One of my favorite parts of starting any new school year was receiving a new paper planner. After getting my schedule, I’d flip past the list of international holidays and a map of the United States and then carefully write out where I’d be and when for the upcoming month. It helped me feel prepared, ready, and like I was starting the year off on the right foot. Even when I got to college, the desire to enter each school year with a fresh, clean planner persisted. While everyone around me started bringing laptops to class for notes and began keeping their schedules on smart phones, I maintained a ritual of schlepping to a bookstore and buying a new planner and a bevy of notebooks every year.
I would color code. I’d use stickers. I’d add mementos from weekly events. In many ways, it would become something less like a planner and more like a snapshot of my life. A way to keep track of where I was, what I did, and what I’d accomplished.
And that’s why keeping paper planners around is important: they help us capture a larger image of our lives, our time, and how we’re spending it.
They Take More Time to Fill Out – and That’s Good
According to research conducted by Pam Mueller and Daniel Oppenheimer, writing things such as notes for a class by hand can be more valuable than simply typing them out on a computer. A lot of research has shown that using computers or apps to keep track of tasks or notes can be less productive.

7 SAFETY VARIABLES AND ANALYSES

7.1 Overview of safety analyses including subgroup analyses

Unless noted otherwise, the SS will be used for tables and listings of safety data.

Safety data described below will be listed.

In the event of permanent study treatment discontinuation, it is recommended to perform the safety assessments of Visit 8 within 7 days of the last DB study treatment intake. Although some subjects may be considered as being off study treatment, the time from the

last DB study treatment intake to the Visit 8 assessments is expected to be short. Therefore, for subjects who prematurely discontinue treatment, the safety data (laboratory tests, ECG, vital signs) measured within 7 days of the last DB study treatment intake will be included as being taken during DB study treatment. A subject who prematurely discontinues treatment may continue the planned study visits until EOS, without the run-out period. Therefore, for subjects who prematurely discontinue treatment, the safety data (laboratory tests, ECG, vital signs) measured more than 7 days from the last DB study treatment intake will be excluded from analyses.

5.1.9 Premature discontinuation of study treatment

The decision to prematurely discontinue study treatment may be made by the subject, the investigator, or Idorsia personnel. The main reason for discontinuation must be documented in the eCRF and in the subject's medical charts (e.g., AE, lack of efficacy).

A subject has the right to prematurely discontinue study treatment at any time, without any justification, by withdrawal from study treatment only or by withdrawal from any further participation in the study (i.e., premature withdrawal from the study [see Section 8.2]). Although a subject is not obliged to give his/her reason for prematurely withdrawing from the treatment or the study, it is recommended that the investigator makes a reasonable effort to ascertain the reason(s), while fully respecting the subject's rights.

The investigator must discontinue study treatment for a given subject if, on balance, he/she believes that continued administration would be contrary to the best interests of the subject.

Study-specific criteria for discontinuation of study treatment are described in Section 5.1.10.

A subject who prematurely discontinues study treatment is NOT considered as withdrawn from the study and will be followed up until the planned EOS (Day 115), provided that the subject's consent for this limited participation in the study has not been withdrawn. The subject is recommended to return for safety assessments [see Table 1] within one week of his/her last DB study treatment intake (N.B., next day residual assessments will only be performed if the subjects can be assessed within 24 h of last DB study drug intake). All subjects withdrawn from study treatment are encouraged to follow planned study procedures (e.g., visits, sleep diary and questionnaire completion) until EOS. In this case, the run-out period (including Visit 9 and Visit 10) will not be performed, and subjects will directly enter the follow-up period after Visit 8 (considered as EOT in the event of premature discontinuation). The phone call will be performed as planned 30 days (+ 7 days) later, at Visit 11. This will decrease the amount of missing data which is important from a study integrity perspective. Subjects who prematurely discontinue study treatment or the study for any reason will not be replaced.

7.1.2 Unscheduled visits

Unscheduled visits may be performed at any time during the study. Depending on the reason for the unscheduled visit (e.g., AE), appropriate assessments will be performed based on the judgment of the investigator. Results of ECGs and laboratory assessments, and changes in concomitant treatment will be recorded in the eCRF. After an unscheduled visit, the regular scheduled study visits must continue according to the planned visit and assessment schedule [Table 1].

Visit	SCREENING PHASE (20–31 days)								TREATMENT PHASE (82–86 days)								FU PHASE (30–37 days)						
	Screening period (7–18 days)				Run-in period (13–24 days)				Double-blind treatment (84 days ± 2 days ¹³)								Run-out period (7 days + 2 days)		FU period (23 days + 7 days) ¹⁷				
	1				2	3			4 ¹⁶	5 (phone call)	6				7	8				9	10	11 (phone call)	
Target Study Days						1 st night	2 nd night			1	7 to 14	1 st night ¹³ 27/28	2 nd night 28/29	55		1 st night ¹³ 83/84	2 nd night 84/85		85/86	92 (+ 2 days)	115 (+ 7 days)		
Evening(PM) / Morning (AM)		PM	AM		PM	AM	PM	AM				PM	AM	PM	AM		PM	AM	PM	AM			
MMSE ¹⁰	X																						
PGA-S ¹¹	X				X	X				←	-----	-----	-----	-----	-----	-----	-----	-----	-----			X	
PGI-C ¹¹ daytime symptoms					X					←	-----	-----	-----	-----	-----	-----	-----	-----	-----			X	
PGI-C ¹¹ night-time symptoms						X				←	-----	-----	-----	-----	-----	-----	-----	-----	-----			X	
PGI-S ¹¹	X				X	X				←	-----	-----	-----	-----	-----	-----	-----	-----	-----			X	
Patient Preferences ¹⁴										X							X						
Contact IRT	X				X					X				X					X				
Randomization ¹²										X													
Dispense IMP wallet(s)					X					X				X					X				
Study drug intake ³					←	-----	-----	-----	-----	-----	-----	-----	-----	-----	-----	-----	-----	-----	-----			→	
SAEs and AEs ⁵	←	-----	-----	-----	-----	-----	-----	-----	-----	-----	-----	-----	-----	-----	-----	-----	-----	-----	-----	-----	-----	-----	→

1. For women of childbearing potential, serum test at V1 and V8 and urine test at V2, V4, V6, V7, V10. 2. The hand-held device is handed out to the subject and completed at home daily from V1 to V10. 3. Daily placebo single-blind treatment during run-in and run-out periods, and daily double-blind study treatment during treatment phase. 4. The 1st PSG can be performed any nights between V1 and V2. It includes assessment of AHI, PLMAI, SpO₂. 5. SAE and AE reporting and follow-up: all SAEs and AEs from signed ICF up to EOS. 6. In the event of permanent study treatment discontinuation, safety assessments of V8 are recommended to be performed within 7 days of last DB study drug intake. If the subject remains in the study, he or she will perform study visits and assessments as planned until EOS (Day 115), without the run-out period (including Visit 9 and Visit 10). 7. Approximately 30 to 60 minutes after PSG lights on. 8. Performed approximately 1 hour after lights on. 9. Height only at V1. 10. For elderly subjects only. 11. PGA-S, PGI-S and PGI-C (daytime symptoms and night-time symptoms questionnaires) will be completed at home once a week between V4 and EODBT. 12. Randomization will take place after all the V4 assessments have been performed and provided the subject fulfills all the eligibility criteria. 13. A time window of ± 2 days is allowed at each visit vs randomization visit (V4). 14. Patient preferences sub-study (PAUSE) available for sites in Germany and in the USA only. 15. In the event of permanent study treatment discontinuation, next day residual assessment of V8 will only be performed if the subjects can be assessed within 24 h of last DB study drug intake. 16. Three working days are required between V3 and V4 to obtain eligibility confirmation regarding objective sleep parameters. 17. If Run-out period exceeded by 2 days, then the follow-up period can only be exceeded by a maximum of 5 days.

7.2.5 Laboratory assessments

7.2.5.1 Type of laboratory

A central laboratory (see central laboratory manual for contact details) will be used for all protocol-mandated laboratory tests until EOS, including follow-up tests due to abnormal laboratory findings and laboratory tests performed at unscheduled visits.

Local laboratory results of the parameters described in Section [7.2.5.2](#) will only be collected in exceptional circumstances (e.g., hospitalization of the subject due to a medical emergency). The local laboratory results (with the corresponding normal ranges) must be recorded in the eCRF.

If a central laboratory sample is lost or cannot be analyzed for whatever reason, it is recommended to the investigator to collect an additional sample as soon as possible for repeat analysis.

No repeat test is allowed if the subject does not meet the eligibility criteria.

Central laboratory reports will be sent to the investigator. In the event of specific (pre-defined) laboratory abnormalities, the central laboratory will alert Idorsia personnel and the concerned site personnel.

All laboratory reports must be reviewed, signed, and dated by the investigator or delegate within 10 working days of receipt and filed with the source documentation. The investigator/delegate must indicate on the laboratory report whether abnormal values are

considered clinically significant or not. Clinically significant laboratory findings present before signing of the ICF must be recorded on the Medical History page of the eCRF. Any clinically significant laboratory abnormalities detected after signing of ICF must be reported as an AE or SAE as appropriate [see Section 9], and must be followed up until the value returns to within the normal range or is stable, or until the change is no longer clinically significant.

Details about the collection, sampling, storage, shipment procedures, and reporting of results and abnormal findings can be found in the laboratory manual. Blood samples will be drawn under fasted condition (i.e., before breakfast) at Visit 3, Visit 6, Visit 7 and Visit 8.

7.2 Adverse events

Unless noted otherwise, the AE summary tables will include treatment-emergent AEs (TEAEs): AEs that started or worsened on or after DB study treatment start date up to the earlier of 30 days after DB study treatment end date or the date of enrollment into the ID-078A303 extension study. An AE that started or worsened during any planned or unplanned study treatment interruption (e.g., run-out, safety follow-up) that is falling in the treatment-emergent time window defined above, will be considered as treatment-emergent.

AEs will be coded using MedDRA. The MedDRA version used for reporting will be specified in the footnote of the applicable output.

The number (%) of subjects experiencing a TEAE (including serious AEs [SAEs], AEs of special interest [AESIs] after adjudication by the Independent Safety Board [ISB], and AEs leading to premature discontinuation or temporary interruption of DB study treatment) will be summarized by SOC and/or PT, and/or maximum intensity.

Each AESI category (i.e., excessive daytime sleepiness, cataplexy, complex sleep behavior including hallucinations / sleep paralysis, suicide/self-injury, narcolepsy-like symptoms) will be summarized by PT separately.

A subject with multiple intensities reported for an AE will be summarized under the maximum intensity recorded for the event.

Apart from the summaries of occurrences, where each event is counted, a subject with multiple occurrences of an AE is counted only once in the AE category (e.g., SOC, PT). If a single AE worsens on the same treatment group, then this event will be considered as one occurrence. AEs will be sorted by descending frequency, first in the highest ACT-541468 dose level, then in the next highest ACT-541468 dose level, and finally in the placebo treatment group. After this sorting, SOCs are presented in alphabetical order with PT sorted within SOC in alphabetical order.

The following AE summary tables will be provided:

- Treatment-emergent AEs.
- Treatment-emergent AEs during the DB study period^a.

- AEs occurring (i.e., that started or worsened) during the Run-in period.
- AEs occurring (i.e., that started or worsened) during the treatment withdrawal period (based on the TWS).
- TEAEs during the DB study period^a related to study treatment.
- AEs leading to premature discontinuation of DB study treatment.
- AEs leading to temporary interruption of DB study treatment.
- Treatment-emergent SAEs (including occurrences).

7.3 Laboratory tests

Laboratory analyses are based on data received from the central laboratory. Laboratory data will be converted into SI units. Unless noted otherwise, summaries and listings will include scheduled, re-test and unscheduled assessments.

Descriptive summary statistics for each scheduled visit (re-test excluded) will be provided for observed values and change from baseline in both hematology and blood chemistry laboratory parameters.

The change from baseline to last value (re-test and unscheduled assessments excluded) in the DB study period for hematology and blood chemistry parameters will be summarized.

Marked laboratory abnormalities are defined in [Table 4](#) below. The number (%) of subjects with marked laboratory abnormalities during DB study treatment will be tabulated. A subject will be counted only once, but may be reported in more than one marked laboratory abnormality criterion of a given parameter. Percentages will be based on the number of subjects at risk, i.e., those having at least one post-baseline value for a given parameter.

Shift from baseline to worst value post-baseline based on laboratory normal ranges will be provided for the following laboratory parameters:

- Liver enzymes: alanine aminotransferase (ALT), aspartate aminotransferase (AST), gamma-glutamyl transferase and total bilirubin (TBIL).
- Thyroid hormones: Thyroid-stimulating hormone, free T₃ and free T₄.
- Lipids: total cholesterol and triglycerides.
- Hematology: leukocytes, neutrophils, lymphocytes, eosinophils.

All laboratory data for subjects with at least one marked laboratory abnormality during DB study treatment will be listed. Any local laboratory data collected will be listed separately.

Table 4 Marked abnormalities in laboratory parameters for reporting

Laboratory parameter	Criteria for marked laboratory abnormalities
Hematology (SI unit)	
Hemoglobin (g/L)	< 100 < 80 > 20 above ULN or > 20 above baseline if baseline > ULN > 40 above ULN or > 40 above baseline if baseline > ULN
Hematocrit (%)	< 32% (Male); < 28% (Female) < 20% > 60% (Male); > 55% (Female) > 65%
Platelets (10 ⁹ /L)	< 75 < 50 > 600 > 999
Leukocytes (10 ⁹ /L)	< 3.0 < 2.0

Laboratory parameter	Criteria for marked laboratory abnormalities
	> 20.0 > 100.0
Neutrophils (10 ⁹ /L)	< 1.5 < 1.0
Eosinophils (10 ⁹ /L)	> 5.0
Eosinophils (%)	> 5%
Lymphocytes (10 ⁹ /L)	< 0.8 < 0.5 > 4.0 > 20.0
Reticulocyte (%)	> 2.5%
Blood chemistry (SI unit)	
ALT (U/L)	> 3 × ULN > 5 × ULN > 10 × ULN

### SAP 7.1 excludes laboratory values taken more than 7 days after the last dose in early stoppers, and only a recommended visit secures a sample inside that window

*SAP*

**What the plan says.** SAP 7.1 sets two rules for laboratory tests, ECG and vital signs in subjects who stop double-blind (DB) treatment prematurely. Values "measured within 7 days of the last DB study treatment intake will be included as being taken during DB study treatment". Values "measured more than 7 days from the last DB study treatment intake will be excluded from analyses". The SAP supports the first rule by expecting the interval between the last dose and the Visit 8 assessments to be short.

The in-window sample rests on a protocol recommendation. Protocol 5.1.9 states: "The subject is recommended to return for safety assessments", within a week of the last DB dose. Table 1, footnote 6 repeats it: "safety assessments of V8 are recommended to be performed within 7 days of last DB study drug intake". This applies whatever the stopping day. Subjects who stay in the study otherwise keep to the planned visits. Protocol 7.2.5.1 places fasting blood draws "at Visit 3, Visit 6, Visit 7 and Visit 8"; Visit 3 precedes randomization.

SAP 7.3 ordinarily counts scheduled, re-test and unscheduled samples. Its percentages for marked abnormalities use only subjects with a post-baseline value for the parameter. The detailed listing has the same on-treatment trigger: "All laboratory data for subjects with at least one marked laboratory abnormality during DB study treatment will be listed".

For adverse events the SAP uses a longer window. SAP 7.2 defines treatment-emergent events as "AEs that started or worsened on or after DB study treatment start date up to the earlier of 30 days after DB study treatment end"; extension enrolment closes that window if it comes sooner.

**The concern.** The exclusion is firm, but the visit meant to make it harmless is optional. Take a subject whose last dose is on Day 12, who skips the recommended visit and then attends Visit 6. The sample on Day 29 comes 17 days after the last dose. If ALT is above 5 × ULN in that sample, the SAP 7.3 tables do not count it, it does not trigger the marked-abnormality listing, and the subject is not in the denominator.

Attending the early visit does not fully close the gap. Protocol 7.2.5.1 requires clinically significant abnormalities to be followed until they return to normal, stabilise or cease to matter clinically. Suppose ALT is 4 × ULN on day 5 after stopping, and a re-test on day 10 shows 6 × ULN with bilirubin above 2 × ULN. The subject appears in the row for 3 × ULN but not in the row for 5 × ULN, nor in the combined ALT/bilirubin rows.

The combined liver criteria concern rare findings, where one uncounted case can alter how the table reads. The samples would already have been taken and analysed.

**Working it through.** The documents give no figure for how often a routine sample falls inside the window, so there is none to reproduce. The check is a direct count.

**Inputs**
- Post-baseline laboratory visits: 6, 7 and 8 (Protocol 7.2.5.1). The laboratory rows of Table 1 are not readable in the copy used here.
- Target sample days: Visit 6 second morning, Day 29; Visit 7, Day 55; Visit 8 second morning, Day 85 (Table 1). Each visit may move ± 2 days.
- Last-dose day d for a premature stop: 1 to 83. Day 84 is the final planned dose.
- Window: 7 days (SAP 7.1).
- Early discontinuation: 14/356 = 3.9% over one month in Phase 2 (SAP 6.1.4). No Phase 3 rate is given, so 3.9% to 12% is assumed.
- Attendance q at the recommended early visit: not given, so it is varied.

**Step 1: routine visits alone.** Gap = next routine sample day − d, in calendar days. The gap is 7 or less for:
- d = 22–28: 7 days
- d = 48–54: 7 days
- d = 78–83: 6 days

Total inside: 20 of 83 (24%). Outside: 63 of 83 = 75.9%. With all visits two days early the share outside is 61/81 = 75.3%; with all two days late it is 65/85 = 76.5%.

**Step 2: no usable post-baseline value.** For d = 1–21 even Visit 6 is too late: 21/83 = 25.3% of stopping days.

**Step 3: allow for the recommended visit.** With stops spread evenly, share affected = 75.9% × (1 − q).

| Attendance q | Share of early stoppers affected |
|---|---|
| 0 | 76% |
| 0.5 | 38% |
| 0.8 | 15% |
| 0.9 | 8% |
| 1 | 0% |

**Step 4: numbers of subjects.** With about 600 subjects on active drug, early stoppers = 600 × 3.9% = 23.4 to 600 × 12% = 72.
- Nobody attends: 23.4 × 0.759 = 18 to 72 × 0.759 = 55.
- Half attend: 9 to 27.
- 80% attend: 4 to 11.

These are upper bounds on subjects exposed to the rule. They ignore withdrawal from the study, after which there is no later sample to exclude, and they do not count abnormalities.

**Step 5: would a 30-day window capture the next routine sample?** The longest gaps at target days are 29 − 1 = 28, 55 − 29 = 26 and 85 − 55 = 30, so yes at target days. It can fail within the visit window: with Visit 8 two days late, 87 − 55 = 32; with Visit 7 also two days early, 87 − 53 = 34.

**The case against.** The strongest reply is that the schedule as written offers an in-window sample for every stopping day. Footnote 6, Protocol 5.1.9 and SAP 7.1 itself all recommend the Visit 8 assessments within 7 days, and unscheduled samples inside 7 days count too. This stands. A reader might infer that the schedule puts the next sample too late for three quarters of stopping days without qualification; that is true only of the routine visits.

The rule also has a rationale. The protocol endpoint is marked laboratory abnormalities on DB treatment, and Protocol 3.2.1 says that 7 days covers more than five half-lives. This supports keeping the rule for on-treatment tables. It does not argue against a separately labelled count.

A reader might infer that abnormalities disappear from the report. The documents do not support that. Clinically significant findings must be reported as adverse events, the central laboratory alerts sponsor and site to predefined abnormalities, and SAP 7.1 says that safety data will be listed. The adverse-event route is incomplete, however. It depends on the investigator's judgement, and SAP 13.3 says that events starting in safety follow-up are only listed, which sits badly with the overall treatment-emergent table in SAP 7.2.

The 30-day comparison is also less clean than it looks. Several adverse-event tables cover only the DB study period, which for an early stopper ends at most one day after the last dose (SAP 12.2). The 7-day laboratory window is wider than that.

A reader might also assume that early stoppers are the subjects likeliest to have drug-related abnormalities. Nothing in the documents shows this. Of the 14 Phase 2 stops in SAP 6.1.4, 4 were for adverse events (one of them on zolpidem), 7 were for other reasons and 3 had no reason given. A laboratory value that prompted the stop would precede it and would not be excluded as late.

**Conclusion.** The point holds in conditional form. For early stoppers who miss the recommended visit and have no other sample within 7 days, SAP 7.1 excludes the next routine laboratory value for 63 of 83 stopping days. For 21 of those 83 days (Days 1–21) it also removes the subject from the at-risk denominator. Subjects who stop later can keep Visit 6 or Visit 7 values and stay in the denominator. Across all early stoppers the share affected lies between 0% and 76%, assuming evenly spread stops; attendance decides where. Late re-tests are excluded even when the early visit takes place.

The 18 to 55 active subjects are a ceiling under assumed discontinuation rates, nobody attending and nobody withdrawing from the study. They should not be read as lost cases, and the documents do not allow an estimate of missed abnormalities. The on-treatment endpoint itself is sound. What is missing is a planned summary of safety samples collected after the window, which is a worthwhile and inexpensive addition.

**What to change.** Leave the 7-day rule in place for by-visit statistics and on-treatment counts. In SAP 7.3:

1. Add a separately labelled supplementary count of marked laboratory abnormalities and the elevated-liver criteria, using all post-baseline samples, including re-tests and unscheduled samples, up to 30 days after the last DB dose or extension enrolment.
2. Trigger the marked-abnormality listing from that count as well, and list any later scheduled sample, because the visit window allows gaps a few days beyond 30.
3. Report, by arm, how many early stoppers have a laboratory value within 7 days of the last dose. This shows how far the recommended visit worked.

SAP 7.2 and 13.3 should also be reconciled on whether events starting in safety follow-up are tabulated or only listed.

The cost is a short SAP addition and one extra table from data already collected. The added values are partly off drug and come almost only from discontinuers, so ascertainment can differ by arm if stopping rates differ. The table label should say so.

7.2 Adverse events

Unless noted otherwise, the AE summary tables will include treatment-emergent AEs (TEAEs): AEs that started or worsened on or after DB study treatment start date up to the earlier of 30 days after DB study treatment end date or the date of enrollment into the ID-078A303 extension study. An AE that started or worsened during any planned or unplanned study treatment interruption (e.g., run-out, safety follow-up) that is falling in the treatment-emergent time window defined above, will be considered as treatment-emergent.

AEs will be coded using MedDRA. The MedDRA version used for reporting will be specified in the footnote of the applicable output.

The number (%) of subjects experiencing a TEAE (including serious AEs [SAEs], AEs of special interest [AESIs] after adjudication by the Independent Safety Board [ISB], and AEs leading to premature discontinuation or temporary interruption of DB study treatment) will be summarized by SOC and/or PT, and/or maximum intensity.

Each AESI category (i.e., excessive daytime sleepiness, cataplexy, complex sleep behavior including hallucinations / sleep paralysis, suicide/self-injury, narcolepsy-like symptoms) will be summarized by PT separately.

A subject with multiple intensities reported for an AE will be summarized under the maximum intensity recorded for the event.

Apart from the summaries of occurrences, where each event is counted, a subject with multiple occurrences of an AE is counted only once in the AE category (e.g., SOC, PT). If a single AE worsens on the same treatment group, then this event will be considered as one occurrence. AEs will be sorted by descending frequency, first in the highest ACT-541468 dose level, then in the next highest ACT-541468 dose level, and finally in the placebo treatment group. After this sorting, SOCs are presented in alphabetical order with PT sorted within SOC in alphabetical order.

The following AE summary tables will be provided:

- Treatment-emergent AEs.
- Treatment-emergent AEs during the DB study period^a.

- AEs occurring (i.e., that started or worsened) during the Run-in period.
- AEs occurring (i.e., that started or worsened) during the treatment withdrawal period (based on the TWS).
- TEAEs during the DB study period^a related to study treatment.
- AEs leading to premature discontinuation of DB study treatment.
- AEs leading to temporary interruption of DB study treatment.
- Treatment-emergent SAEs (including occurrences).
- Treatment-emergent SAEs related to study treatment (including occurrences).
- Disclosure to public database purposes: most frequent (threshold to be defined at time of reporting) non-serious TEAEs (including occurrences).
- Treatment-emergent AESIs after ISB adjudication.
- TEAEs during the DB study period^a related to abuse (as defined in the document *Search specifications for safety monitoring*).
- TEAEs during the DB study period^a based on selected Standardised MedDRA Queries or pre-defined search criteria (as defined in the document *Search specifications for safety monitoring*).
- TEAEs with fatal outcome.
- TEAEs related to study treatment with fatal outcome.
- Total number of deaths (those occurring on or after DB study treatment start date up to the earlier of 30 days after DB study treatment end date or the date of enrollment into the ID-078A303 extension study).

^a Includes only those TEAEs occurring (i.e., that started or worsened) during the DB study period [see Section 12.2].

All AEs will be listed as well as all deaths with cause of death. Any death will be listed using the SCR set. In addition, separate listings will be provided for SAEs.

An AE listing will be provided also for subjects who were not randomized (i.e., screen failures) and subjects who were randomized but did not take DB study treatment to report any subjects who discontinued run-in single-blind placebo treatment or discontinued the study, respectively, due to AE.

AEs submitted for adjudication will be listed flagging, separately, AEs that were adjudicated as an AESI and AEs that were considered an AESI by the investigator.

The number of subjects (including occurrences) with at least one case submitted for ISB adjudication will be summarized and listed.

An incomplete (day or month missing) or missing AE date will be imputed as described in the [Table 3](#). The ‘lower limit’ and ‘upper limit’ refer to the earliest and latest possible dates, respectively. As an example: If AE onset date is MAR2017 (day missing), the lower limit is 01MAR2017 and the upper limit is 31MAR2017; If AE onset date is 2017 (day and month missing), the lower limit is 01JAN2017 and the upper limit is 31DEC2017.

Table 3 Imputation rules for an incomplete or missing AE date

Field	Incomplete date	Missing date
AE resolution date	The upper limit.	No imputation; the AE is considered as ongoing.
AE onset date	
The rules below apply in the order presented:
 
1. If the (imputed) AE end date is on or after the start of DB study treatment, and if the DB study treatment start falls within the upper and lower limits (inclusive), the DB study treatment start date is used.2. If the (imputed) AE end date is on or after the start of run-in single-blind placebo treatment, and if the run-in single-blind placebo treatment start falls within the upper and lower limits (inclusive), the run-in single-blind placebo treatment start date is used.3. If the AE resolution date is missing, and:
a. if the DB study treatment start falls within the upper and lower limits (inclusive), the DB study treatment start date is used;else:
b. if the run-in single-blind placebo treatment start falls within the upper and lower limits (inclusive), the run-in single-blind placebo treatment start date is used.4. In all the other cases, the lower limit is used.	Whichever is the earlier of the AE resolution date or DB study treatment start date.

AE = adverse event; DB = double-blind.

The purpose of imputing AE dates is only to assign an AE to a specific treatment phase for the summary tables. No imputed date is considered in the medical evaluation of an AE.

One of the reasons for that is pretty intuitive: phones and computers are distracting. But if you were to take a closer look, you’d also find that using digital devices is less useful because they use a different set of mental processes than handwriting.
Mueller and Oppenheimer split their classes into two groups: those who would take notes by hand and those who would simply type them on their laptops. They found that while the students who typed their notes out had significantly more written down, it was the students who took notes by hand that remembered more and had a greater conceptual understanding of the topics discussed.
Like most things ONE Thing related, the reason that writing things down for the students produced better comprehension centers upon time.
When we type things on a laptop or phone, we can do so quickly and effortlessly. We can digitally record a lecture or can quickly type up what is discussed in a meeting verbatim, and in doing so, we never have to worry about giving anything our dedicated attention.